Tuesday, March 17, 2015

Netanyahu he can't play chess . . .

So Bibi Netanyahu is not for, and has never been for, not really not no how, a Palestinian state. And he's been green-lighting precisely the kinds of settlements and/or settlement expansions that would forestall such a dreadful thing.

Who would have known? Didn't it seem like he was really an Oslo kind of guy, an Oslo guy under the skin, perhaps? A closet kind of Oslo mensch?

Or nah, it didn't seem that way, as in this is always what he was.

It's good — also pretty awful — to have it out in the open. The Prime Minister of Israel for so long now and maybe again abjures the Oslo Accords, spits on Rabin, Peres, Barak and the at least momentarily somewhat seemingly conciliationist Arafat.


Netanyahu's predecessor as Likud Prime Minister, Menachem Begin, played good chess. In Lawrence Wright's wonderful account — "Thirteen Days in September: Carter, Begin, and Sadat at Camp David" (2014) — of the arduous negotiations that led to Israel surrendering the Sinai to Egypt in exchange for which there was recognition of Israel by Egypt and a peace treaty with it — you can find photos of Begin playing chess with Carter advisor, Zbigniew Brzezinski.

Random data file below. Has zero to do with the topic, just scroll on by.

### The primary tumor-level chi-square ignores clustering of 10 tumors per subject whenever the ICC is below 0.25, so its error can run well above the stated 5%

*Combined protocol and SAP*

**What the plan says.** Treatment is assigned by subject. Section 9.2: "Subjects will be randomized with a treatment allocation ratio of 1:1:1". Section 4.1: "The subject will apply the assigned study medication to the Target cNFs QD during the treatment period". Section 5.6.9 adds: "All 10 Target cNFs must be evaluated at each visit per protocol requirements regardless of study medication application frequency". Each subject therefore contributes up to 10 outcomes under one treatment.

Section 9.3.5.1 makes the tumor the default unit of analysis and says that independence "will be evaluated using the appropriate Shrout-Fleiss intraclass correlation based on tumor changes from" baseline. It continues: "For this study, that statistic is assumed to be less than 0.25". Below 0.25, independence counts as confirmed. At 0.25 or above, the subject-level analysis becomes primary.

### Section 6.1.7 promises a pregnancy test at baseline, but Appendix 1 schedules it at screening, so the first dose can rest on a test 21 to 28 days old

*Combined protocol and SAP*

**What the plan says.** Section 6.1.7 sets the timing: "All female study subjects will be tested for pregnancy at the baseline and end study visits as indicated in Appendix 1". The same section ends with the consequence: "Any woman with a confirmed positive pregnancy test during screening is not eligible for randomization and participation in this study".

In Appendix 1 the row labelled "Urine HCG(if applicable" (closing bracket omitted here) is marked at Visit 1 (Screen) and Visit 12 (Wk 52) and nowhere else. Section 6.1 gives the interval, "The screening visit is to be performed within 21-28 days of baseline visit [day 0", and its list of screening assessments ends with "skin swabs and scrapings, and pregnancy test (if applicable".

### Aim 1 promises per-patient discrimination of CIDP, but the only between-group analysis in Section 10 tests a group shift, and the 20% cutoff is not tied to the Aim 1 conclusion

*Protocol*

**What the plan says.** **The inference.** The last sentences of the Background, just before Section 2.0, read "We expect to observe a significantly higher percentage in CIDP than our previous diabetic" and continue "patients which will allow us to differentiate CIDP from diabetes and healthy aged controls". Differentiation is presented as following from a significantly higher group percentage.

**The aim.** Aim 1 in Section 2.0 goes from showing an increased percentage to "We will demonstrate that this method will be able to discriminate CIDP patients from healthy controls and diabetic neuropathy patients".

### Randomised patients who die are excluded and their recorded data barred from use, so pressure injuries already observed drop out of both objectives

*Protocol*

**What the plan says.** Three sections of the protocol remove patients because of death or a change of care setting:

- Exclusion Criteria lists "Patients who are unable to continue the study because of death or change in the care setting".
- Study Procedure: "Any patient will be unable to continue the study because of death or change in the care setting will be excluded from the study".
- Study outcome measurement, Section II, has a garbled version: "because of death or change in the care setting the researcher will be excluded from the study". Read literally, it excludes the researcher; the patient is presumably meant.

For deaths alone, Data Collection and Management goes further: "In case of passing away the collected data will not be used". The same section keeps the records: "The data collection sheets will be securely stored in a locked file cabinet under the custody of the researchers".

Begin wins most of those games, while averring he hasn't played since being arrested by the KGB in 1940 for Zionist activity in the midst of, so he says, being immersed in a chess game. Begin's wife waltzes into one of his games against Brzezinski to exclaim, au contraire, that this is great, Menachem plays all the time, he loves chess, it keeps him young! 

Cutting back to Netanyahu: he would not play even half-way decent chess. He would attack and attack and attack. He would bring out his queen early and jeopardize the piece. He would lose his rooks and jam up his bishops. It might take a few games to find out what a decided klutz he was at chess — in the argot, a *patzer* — but then we'd know, we'd know for sure.

What Netanyahu's done, in attempting to formally terminate any Israel commitment to a two state solution, at least while he has anything to say about it, is to call down global opprobrium on the nation he purports to love.

And then there's the big ranch he lives on in high style in the midst of small embattled Israel.

Begin, say what you want to say about or against him, and there's no end, at least he didn't live like that. Ghettoes and pogroms shaped his idea of lifestyle. He lived small.

Forget for a moment chess etc.. To put it simply Netanyahu is, as we say in the Diaspora, a genuine —  in Yiddish, a "richtege" — shmuck. And such a schmuck to rule the Jewish state.

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